The Darkness of Wallis Simpson

BOOK: The Darkness of Wallis Simpson
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Contents
About the Author
Rose Tremain is a writer of novels, short stories and screenplays. She lives in Norfolk and London with the biographer Richard Holmes. Her books have been translated into numerous languages, and have won many prizes including the Orange Prize, the Whitbread Novel of the Year, the James Tait Black Memorial Prize, the
Prix
Femina
Etranger
, the Dylan Thomas Prize, the Angel Literary Award and the
Sunday
Express
Book of the Year.
Restoration
was shortlisted for the Booker Prize and made into a movie;
The
Colour
was shortlisted for the Orange Prize and selected by the
Daily
Mail
Reading Club. Rose Tremain's most recent collection,
The
Darkness
of
Wallis
Simpson
, was shortlisted for both the First National Short Story Award and the Frank O'Connor International Short Story Award. Three of her novels are currently in development as films.
ALSO BY ROSE TREMAIN
Novels
Sadler's
Birthday
Letter
to
Sister
Benedicta
The
Swimming
Pool
Season
The
Way I
Found
Her
The
Cupboard
Restoration
Sacred
Country
Music
&
Silence
The
Colour
The
Road
Home
Short Story Collections
The
Colonel's
Daughter
The
Garden
of
the
Villa
Mollini
Evangelista's
Fan
For Children
Journey
to
the
Volcano
For Vivien Green, with love and gratitude
THE DARKNESS OF WALLIS SIMPSON
& Other Stories
Rose Tremain
VINTAGE BOOKS
London
The Darkness of Wallis Simpson
Love is so short, forgetting is so long.
Pablo Neruda
They say she's gaga. That's the word she's heard them whispering.
Gaga.
It sounds like something a baby would say.
She knows she's in Paris, city of dreams. Her companion in the shadowy room, who kisses her forehead, who strokes her hands, keeps telling her that she has a duty not to die, not now, not
yet.
‘Wallisse . . .' murmurs this person, who smells like a woman with peppermint breath, but whose cheeks are hard as a man's. ‘Wallisse . . . I shall not let you die until you remember.'
Remember what? There are plenty of questions Wallis would like to ask, but she can't get them out. What a bitch. Words compose themselves in her mind. They're in the proper order, usually. Except she can hardly ever say them. Her throat has a disease. What comes out of her mouth is dribble. Dribble and some droll, incomprehensible language. Afrikaans?
The woman-man companion lifts her up in the wide bed, cradles her against her anatomy, which is bulky-thick, like a bale of packed cotton, and begins brushing her hair. ‘Beautiful . . .' whispers the bulk as she brushes. And Wallis tries to say: ‘Oh yes, it was always
very
becoming. In fact, it was my best feature, dark and sleek as a Shanghai girl's. It transfigured me. It sprang from blood. Not
my
blood. From the tumbler of raw-steak blood I was made to drink every day after school, to ward off TB, and my mother would say: “Drink it down, Bessiewallis. Make your tresses shine.”'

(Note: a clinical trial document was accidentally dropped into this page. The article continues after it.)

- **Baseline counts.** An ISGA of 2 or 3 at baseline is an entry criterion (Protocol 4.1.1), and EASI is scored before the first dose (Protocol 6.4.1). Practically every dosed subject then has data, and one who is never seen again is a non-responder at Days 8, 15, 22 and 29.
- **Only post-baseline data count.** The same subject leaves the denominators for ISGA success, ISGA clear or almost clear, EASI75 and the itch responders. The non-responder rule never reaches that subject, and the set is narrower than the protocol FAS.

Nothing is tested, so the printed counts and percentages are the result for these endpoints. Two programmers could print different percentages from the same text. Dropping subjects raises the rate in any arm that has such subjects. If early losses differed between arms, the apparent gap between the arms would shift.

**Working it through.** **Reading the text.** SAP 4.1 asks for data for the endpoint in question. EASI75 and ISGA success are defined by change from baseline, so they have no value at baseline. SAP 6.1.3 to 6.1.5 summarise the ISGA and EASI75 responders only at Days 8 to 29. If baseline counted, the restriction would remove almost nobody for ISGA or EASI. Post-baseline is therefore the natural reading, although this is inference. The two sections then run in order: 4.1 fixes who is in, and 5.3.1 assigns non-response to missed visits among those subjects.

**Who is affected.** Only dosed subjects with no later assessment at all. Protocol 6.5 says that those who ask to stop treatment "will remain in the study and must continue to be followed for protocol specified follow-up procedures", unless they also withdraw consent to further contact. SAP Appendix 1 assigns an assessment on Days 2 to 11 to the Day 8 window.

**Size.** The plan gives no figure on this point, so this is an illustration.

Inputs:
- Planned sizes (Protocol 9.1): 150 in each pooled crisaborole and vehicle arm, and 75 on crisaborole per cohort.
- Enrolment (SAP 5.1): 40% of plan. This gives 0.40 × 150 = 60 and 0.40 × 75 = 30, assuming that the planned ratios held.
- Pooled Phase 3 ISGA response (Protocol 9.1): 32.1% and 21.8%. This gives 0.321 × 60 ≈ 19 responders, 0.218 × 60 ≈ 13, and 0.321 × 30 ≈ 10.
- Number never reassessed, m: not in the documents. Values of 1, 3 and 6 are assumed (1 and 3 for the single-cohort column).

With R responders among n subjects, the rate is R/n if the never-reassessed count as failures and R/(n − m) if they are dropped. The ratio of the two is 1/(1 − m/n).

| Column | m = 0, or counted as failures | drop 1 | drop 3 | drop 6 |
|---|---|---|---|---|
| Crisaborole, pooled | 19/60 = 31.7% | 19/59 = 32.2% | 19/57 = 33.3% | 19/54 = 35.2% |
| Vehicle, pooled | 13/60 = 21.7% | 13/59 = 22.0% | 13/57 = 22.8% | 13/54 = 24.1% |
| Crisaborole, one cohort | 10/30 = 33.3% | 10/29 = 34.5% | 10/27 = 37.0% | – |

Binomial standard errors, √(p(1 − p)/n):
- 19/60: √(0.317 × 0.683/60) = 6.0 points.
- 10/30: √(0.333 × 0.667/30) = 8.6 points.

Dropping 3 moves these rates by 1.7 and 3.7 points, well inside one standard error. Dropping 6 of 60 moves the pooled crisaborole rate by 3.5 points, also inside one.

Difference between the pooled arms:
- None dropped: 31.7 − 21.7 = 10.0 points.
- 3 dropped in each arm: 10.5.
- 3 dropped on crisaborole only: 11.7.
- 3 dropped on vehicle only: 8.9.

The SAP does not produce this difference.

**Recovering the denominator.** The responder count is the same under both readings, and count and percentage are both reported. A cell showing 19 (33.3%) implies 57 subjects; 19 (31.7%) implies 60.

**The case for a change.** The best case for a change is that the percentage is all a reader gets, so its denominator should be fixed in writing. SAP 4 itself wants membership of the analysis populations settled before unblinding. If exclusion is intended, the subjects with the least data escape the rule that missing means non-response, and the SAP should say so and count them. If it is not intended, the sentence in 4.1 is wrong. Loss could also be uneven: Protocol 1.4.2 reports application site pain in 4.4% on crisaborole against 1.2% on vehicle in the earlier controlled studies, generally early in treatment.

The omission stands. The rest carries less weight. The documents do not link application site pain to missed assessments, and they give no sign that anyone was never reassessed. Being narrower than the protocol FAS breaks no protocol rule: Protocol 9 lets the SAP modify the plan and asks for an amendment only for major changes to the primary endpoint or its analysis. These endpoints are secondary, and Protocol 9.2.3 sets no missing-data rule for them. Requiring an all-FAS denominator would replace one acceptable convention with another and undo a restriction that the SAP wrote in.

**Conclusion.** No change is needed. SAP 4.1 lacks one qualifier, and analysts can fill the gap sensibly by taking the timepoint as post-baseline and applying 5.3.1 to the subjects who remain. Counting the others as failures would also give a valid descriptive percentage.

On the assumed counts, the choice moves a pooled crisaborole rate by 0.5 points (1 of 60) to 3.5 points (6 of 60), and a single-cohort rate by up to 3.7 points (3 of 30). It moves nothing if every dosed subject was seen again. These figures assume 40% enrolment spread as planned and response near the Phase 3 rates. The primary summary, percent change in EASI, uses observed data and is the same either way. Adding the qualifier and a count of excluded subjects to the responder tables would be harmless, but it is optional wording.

But her sentences turn to goo. The stench of lilies is on the pillow. And the room is so damn dark – with just these thin movements in it, these shadows she can't make out – it's mortifying, like she's watching some old flickering TV picture, or even not watching, but trapped
inside
an old TV, a ghost made out of light, longing to join the world beyond the screen, the world of the TV watchers, pink as candy, warm and rounded, with their haunches nudging up close to each other on their chintzy divan. How comely these brightly coloured people seem! As if nothing cold would ever touch them. As if they would rise up in a line and dance a conga, hands-to-ass, hands-to-ass, swaying along, in and out of the furniture, singing sharp, singing flat, not caring a dime, untouched by tomorrow, heading pell-mell into the hall, waking the servants, opening the door and shimmying out under the summer moon.
Out where?
The companion has said in her strange, difficult-to-understand English: ‘Wallisse, for you, this state of forgetting is a mortal sin.
A mortal sin
! Do you want to die with this stain of sin on your soul?'
‘Stain of sin'. No, sure she doesn't want to die with this on her. It sounds revolting. But just what is it a girl's supposed to remember? She tries to say: ‘I remember Baltimore in spring. Is that it?' But the companion never answers. And now she's gone out the door, closing it, locking it, leaving Wallis alone, a prisoner. And the sound of that key turning, that's the lonesomest sound in the world, the one that can bring the Nightmare on . . .
Wallis clutches the bed sheet. Once, she hid her too-large hands in white gloves; now, her hands are small, like the claws of a marmoset – another mystery. She calls out: ‘Don't leave me alone!' But she hears the sound she makes. Not proper words, just an oddball noise. Nobody's going to answer an animal noise. They'll assume wolves have come back to the Bois de Boulogne. The door remains tight shut.
And here comes the Nightmare. Always the same scene. Florida palms. A bright white glare on the edge of the veranda. And Wallis sits in a wickerwork chair, waiting. 6 Admiralty Row, Pensacola. Waiting for her husband to come home. 1916. Waiting with her arms folded, woollen dress neat, slip one inch and a half shorter than the dress, tortoiseshell barrette holding back the soft waves of her long lovely hair . . .
Waiting with such pride! Waiting to see his shadow moving ahead of him down Admiralty Row, moving towards her, she bandbox-smart as a US Navy wife should always be. When she met him, she cabled her mother in Baltimore:
Last night, I danced with the world's most fascinating aviator.